The old saw that the happiest day in a sailor’s life is the one on which they sell their boat is funny, of course, because of the fact that owning a boat can be both expensive and a lot of work. If you sail a boat hard, and especially if you’re in the habit of making ocean crossings, taking care of the rigging, sails, systems, engine and, of course, the hull and deck is not only crucial but ongoing. Let’s look at one of the most insidious maintenance issues: leaks.
Nothing eats away at a crew’s morale like a leaking boat, whether the water is coming in from overhead or below the waterline. Over time, there’s also nothing like leaks for eating away at a boat, too. As long as those leaks keep leaking, you’ve got a damp boat, which will turn into a rotten boat if you don’t do something.
Traditional wooden boats are, of course, at a greater risk than more modern vessels made out of fiberglass. But that doesn’t mean the latter can’t still have problems. Cored GRP boats, in particular, are notorious for losing structural integrity in their decks when leaks around fittings aren’t repaired. Similarly, metal boats can corrode, while cold-molded wooden boats constructed of wood veneers saturated in epoxy, like our 40ft Francis Kinney designed cutter Celeste, can rot out as well. The good news is that kept in good condition, Celeste is as comfortably dry as any other boat out there. However, keeping her that way means either not sailing her very hard—something my husband, Seth, and I are unwilling to do, since sailing across oceans is why we bought her in the first place—or being sure to re-bed her various fittings if and when they start leaking.
Sailed hard enough for long enough, all boats will flex in the highly dynamic environment of the open ocean. There is the force of the waves, for example, which is ever-changing. Sometimes you might be surging along with the swells. Other times you may find yourself punching into them. Still, other times the boat might have a corkscrewing motion as two different sets of swells come in from different directions, meeting to form confused, pyramid-like waves. There is also the constant pressure of the rigging, with the forces of the forestay and backstay effectively trying to fold the hull in half. Given all these constantly changing and often extreme pressures, it’s a wonder the seams and joints of all boats don’t leak all the time!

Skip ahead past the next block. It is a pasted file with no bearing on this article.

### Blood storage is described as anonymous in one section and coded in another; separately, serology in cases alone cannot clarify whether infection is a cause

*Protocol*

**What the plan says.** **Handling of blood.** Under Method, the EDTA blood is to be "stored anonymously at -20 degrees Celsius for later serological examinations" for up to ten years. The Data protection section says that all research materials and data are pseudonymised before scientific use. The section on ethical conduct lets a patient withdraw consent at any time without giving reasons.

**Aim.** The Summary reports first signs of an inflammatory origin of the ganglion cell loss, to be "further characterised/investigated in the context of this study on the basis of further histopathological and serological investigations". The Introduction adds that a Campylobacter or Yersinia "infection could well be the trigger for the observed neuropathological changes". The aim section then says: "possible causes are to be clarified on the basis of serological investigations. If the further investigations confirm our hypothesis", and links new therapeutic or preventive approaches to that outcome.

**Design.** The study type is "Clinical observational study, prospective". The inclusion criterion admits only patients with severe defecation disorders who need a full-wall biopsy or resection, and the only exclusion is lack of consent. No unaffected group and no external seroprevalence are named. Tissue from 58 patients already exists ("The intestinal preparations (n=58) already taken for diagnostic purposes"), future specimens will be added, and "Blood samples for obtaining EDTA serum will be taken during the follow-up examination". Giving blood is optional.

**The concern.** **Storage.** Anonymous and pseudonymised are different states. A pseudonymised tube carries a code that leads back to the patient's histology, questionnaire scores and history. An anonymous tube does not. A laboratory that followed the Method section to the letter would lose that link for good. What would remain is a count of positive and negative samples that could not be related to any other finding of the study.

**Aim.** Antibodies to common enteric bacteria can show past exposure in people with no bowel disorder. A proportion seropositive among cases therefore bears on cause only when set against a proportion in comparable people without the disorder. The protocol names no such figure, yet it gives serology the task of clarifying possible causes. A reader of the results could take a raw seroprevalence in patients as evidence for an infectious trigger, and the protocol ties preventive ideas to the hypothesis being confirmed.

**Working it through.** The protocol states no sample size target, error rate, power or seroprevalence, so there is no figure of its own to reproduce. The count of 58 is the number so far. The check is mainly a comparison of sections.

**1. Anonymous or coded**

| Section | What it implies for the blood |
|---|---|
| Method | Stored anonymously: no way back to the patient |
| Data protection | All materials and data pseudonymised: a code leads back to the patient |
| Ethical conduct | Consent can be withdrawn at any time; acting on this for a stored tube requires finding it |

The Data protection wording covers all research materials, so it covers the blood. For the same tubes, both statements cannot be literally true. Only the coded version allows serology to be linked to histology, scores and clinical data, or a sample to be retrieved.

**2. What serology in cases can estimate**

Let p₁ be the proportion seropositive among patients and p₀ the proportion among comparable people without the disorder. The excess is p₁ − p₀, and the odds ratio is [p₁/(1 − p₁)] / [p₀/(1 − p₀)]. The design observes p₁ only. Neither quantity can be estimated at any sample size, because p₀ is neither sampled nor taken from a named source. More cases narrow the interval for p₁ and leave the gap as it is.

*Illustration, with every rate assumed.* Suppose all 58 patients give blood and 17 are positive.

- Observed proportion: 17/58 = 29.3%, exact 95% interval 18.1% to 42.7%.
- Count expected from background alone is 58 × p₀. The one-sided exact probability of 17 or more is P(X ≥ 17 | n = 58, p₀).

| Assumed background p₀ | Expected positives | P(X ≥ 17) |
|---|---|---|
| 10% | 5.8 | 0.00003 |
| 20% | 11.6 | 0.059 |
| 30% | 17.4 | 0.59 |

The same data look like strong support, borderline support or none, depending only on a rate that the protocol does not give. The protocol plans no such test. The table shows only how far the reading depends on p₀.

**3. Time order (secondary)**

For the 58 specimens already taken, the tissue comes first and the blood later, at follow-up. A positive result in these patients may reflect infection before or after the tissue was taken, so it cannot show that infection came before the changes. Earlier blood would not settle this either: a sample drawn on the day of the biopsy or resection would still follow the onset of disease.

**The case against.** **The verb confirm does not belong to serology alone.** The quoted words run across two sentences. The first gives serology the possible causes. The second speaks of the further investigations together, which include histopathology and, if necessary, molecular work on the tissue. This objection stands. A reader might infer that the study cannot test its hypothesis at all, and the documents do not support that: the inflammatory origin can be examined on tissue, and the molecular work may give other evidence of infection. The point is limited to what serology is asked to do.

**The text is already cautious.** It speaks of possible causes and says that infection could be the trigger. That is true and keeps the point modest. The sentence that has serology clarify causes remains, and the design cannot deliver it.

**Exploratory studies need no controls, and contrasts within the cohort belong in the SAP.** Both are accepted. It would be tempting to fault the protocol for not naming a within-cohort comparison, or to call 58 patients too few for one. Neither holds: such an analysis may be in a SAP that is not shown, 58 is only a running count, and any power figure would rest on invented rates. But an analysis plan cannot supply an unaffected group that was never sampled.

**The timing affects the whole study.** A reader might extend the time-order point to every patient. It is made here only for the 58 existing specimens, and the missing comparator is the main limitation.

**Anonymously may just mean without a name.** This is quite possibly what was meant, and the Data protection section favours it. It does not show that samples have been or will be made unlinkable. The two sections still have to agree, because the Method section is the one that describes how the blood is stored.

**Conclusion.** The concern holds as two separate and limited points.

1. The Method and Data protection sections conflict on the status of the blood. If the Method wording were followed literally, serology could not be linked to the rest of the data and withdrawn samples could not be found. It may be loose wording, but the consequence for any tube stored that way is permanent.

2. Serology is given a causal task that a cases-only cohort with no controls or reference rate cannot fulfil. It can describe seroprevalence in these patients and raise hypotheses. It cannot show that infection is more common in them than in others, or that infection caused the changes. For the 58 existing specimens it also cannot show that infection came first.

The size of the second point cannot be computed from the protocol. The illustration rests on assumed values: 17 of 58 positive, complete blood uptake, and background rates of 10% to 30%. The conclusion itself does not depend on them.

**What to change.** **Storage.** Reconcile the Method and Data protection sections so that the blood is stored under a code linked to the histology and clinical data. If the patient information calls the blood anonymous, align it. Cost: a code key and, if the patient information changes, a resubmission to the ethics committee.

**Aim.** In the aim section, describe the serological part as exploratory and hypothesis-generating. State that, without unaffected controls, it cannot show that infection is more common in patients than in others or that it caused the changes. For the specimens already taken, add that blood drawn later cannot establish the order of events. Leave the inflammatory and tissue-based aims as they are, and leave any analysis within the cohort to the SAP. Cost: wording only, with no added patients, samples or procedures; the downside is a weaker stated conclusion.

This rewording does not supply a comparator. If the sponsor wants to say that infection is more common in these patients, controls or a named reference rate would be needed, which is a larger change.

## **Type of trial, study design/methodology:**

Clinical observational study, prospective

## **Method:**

When Seth and I bought Celeste, we were astonished—and grateful—to discover how dry she was, and we continued to be astonished as she remained watertight over the course of five years exploring in the cool and rainy climate of Alaska. It was not until we sailed to the hot, arid climate of Mexico’s Sea of Cortez that problems started. Thanks to the fact Celeste is built of cold-molded wood, she did not develop any leaks in her hull or decking. However, the heat did begin to shrink the material around her various fittings: including her bronze portlights, the frame holding the center hatch, the deck prisms, the foot switch for the anchor windlass, the stanchion bases and the bow pulpit.
At first, we didn’t know we had a problem, and it’s really more a guess than anything else that the desert climate of Baja is what started it all since it would take another two and a half years in French Polynesia before any of Celeste’s incipient leaks became truly noticeable. Even then, none of the leaks that we had were much of a problem as we limited our sailing to a number of shorter passages around the islands. Then came the passage back home to Hawaii, during which it only took a few short days to realize just how bad things had become.